"Well, we don't have a hotline for that," the woman said. "All we have is a number you can call to file a complaint."
"Can you just put it on file somewhere so this person can be recognized for doing their job well?" I asked.
"We don't have a form for that," the man said.
Perhaps they should.
"In corporations we are so used to catching people making mistakes and lamenting about what went wrong but we do nothing about what's going right," says Barry Moltz, author of "BAM! Bust A Myth: Delivering Customer Service in a Self Service World" (AuthorHouse). "You could really gain momentum if you give your customers a platform to give positive reviews, but most people don't consider this."
Moltz says loyalty in the long run can be established through the power of praise.
"The goal is to let the customer feel that they've been heard, and if we can achieve that, we need to broadcast it to future customers," Moltz explains. "And with the use of social media today, and 'liking' things on Facebook, we're switching from ranting fans to raising fans."
Moltz says social media is replacing traditional marketing methods, and that a lot of companies are creating ambassadors whose job is to spread the word about success stories.
"This is a great way to tell millions of people about what's going well in a company or business," Moltz says.
So is phone feedback on its way out?
"Even in our high-tech world, it's important to have a place for people to be able to call," says Moltz. "It should be a 'hotline' and not billed as a 'complaint' line.
"Also, most companies will pay bonuses for sales reps to get the sales and then minimum wage to those working on the hotlines. Companies need to invest more in their customer service employees so they are knowledgeable and enthusiastic with those who make contact."
And customers still seem to like the phone option—or even mail.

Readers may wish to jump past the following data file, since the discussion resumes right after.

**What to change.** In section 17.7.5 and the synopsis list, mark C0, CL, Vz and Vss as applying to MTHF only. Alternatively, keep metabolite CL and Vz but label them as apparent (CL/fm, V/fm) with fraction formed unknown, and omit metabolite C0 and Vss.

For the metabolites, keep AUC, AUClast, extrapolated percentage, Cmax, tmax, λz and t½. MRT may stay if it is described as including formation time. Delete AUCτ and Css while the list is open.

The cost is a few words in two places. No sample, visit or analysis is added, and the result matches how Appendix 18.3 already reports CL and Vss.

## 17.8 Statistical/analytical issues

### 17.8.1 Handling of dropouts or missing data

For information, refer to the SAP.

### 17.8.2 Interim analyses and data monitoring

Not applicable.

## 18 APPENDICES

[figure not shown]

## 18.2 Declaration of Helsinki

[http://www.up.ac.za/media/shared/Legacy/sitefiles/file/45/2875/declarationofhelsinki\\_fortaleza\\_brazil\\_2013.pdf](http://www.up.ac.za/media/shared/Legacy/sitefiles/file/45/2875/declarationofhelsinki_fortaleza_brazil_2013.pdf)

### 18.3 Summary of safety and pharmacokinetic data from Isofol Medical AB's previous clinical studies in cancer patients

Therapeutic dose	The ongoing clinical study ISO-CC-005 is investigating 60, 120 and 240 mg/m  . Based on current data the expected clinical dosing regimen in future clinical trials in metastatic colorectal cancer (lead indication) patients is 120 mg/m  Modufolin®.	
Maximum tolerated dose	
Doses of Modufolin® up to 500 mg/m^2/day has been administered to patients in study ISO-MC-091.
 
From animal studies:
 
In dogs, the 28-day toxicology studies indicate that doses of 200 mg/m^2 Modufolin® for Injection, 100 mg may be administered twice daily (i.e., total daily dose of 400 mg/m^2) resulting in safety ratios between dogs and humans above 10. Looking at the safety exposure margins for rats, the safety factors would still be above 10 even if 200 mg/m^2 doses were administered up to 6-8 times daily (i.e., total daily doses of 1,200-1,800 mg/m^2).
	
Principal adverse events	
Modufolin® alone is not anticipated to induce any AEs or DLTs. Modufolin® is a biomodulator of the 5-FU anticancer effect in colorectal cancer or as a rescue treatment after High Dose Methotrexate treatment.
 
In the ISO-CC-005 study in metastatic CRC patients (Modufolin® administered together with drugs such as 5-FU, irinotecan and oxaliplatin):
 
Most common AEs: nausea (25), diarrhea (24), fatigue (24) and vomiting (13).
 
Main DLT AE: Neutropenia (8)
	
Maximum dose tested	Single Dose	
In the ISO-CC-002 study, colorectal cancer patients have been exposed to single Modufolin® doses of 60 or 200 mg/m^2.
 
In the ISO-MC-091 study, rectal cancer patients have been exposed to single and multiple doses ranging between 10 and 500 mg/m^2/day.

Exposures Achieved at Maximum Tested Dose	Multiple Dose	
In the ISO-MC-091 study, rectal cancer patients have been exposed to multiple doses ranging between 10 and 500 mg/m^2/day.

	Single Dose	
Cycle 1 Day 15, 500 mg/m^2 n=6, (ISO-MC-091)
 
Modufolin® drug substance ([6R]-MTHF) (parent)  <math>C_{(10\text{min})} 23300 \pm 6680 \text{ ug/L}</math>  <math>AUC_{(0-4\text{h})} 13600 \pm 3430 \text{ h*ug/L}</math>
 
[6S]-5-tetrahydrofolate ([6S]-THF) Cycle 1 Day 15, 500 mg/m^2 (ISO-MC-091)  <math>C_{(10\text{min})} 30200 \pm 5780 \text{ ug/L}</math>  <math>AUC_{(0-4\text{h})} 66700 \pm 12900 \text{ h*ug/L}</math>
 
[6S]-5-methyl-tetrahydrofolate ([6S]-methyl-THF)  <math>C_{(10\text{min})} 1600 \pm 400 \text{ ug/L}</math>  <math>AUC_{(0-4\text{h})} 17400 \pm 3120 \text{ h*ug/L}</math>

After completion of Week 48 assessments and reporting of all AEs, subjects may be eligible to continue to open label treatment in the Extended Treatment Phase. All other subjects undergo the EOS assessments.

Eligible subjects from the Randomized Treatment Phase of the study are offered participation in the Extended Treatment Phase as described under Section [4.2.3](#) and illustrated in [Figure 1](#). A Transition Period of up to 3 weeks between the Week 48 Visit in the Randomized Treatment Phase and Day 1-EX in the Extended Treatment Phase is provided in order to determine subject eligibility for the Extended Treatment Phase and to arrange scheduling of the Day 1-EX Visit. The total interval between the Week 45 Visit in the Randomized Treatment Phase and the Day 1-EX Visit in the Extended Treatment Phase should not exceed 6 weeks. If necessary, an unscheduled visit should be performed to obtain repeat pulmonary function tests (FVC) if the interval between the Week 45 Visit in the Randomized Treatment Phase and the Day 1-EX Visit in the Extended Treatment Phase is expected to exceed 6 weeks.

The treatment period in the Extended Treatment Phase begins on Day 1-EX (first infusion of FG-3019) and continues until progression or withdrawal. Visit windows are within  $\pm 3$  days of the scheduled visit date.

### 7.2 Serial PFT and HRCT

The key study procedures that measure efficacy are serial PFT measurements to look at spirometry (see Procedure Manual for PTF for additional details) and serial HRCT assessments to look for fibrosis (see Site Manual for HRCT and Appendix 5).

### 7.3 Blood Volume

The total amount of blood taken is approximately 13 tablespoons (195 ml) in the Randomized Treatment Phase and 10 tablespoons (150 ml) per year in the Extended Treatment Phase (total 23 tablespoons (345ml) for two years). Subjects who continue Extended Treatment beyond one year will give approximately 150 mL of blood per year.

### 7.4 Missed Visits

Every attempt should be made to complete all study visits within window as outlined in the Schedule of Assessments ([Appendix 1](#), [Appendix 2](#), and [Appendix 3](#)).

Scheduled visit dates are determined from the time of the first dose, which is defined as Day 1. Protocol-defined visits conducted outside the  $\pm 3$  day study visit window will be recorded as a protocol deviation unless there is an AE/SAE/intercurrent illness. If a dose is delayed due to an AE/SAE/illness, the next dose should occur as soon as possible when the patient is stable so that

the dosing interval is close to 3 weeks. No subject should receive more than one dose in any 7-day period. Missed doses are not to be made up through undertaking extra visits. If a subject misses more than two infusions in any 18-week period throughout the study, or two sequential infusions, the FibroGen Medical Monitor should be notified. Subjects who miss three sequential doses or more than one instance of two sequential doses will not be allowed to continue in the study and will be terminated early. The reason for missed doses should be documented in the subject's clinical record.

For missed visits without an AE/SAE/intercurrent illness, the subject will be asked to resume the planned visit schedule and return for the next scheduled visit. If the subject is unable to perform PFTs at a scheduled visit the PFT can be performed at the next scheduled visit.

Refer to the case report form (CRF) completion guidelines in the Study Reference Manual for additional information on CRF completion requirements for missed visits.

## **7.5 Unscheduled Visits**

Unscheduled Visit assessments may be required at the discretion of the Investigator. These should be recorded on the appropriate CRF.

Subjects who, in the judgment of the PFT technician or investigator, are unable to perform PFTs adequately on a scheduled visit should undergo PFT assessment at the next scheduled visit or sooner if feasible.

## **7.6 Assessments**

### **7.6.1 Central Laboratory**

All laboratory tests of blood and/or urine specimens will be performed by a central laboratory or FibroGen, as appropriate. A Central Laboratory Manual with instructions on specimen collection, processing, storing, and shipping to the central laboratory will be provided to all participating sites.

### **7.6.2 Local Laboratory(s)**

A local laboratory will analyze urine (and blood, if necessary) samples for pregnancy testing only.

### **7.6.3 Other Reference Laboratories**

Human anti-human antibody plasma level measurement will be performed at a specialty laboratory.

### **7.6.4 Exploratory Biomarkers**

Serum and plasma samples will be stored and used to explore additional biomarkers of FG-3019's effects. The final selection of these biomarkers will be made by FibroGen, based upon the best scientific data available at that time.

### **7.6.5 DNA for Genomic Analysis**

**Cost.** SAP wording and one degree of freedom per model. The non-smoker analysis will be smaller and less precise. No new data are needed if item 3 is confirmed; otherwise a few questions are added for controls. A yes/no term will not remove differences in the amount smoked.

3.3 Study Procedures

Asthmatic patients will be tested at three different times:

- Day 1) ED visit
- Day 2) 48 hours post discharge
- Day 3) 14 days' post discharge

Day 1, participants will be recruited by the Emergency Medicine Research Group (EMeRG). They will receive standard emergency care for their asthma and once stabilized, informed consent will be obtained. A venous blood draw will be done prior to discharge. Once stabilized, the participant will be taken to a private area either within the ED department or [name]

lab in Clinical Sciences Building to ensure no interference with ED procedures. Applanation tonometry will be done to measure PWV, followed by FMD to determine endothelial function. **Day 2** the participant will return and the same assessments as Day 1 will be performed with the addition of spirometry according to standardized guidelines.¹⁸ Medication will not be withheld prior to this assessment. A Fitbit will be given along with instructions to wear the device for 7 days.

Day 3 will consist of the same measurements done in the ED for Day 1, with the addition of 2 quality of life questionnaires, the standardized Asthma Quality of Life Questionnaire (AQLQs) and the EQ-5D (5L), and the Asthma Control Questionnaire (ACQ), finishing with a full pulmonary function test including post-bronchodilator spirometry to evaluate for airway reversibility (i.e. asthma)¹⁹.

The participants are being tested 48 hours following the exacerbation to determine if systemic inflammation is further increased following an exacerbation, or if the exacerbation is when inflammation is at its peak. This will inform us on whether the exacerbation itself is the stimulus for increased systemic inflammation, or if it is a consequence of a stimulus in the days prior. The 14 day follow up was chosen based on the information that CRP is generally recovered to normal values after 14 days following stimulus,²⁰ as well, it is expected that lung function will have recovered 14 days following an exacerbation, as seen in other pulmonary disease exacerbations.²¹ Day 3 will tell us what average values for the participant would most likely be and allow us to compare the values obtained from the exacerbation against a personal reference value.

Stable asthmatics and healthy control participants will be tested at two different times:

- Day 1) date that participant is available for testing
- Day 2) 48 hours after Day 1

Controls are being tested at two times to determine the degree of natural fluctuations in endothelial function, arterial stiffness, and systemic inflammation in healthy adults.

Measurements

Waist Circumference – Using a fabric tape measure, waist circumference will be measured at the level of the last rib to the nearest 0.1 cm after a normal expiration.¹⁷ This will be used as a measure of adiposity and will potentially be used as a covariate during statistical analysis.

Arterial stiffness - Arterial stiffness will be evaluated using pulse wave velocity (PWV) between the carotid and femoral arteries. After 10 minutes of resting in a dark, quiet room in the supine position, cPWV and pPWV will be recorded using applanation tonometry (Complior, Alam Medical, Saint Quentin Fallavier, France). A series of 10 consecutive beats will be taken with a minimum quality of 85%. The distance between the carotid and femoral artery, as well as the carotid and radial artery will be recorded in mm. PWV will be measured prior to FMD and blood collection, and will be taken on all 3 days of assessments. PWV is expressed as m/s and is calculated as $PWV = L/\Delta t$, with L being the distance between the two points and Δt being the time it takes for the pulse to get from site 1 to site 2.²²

"We still get a lot of calls on our hotline," says Beth Porter, consumer relations manager for Quaker Oats. "Most people have the perception that it's for complaints but the majority of people call us with praise or with questions on how to find their favorite products."
Porter says she even sees the good old fashioned handwritten letter on occasion.
"One man, an older gentleman, wrote to us that he saved the lid from every tube of oatmeal he's ever eaten and packed them up in his garage," she says. "He even took a picture and sent it to us."
Of course, there will always be the occasional squeaky, unsatisfied wheel. In that case, Moltz says, you have to win back their trust.
"Give them a refund and compensate the customer in a manner that satisfies them as much as possible," he says. "And don't worry if you wind up getting a bad review as a result. The power of multiple positive reviews or posts online will help people forget about the bad."
And there are positives for the consumer as well.
"It's nice to alert others that someone does a good job—it's being helpful," Moltz says. "We are more likely to trust what people say about other businesses now than we trust their advertising—and people want to be helpful.
"In this day and age, it gives consumers a sense of purpose too."